This is a remix album. Normally I treat remix albums with dread. I suppose it’s because The Cure is my favorite band ever and they opted to follow up their greatest album, Disintegration, with the dance re-mix abortion of their hits that is Mixed Up. Nearly 20 years on, I still suffer from PTSD thanks to that release.
So a remix album?
At least, per his interview with me/us, Hugo of Process Of Guilt is a Godflesh fan. Justin Broadrick is good at the whole remix thing, so maybe it will rub off. But it’s one thing to take a mulligan and remix what is arguably the band’s worst album, which Godflesh did with Songs Of Love And Hate. It takes cojones – big titanium ones – to take 2009 MS Staff Doom Pick Erosion, toss it in a blender, then release the results.
OK, so The Circle isn’t exactly a puréed version of Erosion in its entirety. Rather it takes the last track off that album, “Circle,” and remixes it six ways to Sunday.
It starts off innocuously enough, as “Circle I” sounds like, well, “Circle”. From there, the ship leaves the dock and starts its departure towards previously uncharted waters.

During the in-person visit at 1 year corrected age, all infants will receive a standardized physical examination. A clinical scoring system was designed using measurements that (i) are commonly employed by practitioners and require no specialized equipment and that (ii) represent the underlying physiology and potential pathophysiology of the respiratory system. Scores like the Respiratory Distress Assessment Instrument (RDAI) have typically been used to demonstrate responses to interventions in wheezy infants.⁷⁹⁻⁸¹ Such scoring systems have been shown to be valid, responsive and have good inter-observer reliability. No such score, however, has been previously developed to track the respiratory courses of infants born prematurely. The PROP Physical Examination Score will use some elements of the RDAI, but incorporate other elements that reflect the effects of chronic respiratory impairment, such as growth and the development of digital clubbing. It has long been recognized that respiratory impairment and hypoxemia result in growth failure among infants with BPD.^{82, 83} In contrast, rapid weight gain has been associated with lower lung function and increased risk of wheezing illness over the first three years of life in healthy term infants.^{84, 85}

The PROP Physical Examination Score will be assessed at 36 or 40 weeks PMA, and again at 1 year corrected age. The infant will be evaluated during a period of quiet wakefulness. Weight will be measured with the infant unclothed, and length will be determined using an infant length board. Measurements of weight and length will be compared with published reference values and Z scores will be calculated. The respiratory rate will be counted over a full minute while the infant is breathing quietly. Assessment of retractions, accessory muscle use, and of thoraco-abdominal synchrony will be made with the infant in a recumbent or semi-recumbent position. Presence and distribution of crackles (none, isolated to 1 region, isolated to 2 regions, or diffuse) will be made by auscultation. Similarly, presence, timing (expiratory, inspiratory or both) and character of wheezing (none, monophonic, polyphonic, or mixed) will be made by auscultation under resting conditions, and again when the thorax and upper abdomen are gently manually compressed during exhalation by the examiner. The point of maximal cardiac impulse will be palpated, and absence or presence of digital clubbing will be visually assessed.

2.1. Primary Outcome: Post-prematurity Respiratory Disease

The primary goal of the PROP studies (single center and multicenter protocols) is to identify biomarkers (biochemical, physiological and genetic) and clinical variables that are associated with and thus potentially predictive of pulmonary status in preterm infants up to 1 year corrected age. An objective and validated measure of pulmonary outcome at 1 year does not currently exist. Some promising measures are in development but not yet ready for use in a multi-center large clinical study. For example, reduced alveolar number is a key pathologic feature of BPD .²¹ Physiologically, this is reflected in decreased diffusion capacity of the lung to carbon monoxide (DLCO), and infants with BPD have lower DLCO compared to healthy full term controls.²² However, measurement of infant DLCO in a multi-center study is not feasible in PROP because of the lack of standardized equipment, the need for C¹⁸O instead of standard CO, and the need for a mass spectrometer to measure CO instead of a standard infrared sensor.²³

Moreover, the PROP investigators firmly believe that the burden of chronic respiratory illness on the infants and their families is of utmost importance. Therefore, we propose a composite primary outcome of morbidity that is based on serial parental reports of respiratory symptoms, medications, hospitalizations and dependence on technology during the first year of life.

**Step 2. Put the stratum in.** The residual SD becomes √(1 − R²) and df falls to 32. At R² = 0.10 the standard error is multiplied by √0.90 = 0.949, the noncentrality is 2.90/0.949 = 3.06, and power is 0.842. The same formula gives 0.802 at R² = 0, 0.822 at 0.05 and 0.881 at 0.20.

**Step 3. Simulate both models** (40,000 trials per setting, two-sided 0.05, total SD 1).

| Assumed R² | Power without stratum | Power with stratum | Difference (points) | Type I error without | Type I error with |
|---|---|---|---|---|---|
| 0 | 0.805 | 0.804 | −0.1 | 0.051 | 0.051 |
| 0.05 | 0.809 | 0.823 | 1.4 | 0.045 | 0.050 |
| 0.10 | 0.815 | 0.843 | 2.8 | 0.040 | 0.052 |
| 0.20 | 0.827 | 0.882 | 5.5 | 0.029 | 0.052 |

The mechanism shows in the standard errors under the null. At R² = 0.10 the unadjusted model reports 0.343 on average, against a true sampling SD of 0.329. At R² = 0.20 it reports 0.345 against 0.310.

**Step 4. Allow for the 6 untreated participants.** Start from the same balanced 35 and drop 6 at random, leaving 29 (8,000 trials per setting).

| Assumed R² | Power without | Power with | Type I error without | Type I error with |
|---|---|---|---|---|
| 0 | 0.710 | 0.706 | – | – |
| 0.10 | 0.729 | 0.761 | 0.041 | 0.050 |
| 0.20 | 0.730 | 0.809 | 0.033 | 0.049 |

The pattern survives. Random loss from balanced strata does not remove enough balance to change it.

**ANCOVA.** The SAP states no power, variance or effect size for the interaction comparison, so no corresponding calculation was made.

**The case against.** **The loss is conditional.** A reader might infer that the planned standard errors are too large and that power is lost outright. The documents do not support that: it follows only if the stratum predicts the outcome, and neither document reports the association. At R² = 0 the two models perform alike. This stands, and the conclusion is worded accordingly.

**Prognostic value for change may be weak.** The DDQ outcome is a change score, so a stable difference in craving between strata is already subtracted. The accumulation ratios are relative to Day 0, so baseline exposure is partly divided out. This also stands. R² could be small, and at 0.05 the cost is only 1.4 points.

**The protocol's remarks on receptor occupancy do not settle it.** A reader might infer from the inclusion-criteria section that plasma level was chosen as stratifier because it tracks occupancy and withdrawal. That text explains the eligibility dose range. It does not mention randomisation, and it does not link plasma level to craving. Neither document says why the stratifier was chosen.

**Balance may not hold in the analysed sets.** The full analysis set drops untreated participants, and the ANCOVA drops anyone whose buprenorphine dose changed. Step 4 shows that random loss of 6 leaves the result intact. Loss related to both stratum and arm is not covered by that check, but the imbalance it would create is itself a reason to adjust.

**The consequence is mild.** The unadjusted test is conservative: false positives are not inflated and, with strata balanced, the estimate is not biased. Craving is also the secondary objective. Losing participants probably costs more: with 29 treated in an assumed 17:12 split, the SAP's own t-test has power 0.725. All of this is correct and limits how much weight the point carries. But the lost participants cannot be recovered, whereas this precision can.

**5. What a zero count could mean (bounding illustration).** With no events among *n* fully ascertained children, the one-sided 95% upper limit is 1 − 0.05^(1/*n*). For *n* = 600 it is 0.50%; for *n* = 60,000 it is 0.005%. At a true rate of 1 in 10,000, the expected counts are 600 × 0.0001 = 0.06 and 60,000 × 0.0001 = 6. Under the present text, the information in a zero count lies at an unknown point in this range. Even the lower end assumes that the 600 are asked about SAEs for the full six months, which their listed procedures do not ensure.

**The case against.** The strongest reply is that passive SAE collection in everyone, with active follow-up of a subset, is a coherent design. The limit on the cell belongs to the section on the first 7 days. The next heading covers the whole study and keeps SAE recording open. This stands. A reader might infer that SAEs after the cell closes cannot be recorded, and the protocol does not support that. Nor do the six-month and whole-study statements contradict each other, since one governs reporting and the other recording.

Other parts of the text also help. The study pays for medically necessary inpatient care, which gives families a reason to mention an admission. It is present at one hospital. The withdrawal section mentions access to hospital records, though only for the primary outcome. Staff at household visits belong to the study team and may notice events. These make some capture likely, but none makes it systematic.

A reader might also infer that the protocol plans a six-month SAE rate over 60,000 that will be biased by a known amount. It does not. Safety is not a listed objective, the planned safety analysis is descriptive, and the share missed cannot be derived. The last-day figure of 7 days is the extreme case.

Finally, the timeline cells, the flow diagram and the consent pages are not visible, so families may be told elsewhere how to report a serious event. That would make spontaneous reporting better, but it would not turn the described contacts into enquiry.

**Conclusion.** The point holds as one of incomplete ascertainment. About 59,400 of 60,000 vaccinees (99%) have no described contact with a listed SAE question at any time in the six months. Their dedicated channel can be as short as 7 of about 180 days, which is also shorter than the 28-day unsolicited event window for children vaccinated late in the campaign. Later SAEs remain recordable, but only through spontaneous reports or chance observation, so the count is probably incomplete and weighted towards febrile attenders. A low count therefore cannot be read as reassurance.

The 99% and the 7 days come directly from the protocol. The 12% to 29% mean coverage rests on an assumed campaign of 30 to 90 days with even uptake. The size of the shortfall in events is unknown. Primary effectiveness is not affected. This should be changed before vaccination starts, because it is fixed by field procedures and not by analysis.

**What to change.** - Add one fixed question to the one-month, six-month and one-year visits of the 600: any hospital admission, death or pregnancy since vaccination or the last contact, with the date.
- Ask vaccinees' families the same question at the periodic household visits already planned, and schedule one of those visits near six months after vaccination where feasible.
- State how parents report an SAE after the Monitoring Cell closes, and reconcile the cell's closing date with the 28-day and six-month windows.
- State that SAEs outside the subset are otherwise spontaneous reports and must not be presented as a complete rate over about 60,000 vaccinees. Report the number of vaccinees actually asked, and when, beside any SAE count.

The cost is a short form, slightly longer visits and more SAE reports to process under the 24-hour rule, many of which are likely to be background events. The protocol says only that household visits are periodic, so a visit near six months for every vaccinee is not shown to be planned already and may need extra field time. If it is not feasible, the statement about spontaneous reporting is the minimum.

“Circle II” is already a significant deviation from the Process Of Guilt norm. The low end seems to travel along, scraping the sea floor while atmospheric melodies, the two elements combine to form a version with a relaxing feel to it.
Other iterations continue to evolve/devolve the original track. “III” is centered around a creepy sound bite, “This is the time…. Of sin and disease.” Another involves what I think to be a cello providing a different – but dramatic flair. By the time they reach the final iteration, the track has all but disintegrated to the point of being completely unidentifiable as the original… and this was the point they left me behind. “VI” contains lots of low-end thumps and booms, high pitches noises and metallic scraping – it’s almost a concatenation of “things which annoy BitterCOld”…. I’m pretty sure they even have, buried within the track, nails on chalkboard.
But I guess the band knew that invariably they would leave segments of their audience behind on various stages of this cruise.
So kudos to the band for having the audacity – and stones – to do something so adventurous to a track (and album) that a lot of folks hold in a great deal of esteem. They did a great job in reinterpreting one track through five entirely different lenses.
This is definitely worth checking out if you liked Erosion and perhaps some of Ulver‘s EPs over the last decade. Just don’t expect Circle II through VI to be Erosion II.